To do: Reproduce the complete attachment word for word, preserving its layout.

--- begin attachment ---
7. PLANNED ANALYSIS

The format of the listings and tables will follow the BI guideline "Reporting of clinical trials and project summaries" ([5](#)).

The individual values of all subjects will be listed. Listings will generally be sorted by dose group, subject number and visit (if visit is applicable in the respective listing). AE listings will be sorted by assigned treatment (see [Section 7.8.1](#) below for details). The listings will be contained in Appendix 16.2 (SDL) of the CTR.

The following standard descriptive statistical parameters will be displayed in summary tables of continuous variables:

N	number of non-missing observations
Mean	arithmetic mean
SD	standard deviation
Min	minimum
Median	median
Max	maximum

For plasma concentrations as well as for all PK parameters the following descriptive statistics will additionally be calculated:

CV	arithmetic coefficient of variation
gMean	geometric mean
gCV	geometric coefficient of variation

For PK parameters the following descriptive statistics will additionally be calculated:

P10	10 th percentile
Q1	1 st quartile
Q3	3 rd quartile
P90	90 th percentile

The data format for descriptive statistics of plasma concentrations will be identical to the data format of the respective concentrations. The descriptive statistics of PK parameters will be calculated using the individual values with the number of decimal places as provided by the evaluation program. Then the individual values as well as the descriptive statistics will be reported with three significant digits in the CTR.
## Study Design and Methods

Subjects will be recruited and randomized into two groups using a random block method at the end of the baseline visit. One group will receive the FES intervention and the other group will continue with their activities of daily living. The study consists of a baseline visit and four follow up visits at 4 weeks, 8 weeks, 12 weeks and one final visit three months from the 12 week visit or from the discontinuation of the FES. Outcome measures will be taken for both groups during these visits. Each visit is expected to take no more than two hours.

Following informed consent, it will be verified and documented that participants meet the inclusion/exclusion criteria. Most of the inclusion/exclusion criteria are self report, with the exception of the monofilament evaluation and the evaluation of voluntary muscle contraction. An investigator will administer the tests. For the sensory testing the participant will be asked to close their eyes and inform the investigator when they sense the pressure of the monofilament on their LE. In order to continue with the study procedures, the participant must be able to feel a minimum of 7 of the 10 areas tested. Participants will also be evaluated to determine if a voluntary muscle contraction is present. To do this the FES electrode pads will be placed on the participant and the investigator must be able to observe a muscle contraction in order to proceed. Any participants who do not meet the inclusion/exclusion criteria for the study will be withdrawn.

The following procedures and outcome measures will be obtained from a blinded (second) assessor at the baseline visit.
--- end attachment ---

7. PLANNED ANALYSIS

The format of the listings and tables will follow the BI guideline "Reporting of clinical trials and project summaries" ([5](#)).

The individual values of all subjects will be listed. Listings will generally be sorted by dose group, subject number and visit (if visit is applicable in the respective listing). AE listings will be sorted by assigned treatment (see [Section 7.8.1](#) below for details). The listings will be contained in Appendix 16.2 (SDL) of the CTR.

The following standard descriptive statistical parameters will be displayed in summary tables of continuous variables:

N	number of non-missing observations
Mean	arithmetic mean
SD	standard deviation
Min	minimum
Median	median
Max	maximum

For plasma concentrations as well as for all PK parameters the following descriptive statistics will additionally be calculated:

CV	arithmetic coefficient of variation
gMean	geometric mean
gCV	geometric coefficient of variation

For PK parameters the following descriptive statistics will additionally be calculated:

P10	10 th percentile
Q1	1 st quartile
Q3	3 rd quartile
P90	90 th percentile

The data format for descriptive statistics of plasma concentrations will be identical to the data format of the respective concentrations. The descriptive statistics of PK parameters will be calculated using the individual values with the number of decimal places as provided by the evaluation program. Then the individual values as well as the descriptive statistics will be reported with three significant digits in the CTR.
## Study Design and Methods

Subjects will be recruited and randomized into two groups using a random block method at the end of the baseline visit. One group will receive the FES intervention and the other group will continue with their activities of daily living. The study consists of a baseline visit and four follow up visits at 4 weeks, 8 weeks, 12 weeks and one final visit three months from the 12 week visit or from the discontinuation of the FES. Outcome measures will be taken for both groups during these visits. Each visit is expected to take no more than two hours.

Following informed consent, it will be verified and documented that participants meet the inclusion/exclusion criteria. Most of the inclusion/exclusion criteria are self report, with the exception of the monofilament evaluation and the evaluation of voluntary muscle contraction. An investigator will administer the tests. For the sensory testing the participant will be asked to close their eyes and inform the investigator when they sense the pressure of the monofilament on their LE. In order to continue with the study procedures, the participant must be able to feel a minimum of 7 of the 10 areas tested. Participants will also be evaluated to determine if a voluntary muscle contraction is present. To do this the FES electrode pads will be placed on the participant and the investigator must be able to observe a muscle contraction in order to proceed. Any participants who do not meet the inclusion/exclusion criteria for the study will be withdrawn.

The following procedures and outcome measures will be obtained from a blinded (second) assessor at the baseline visit.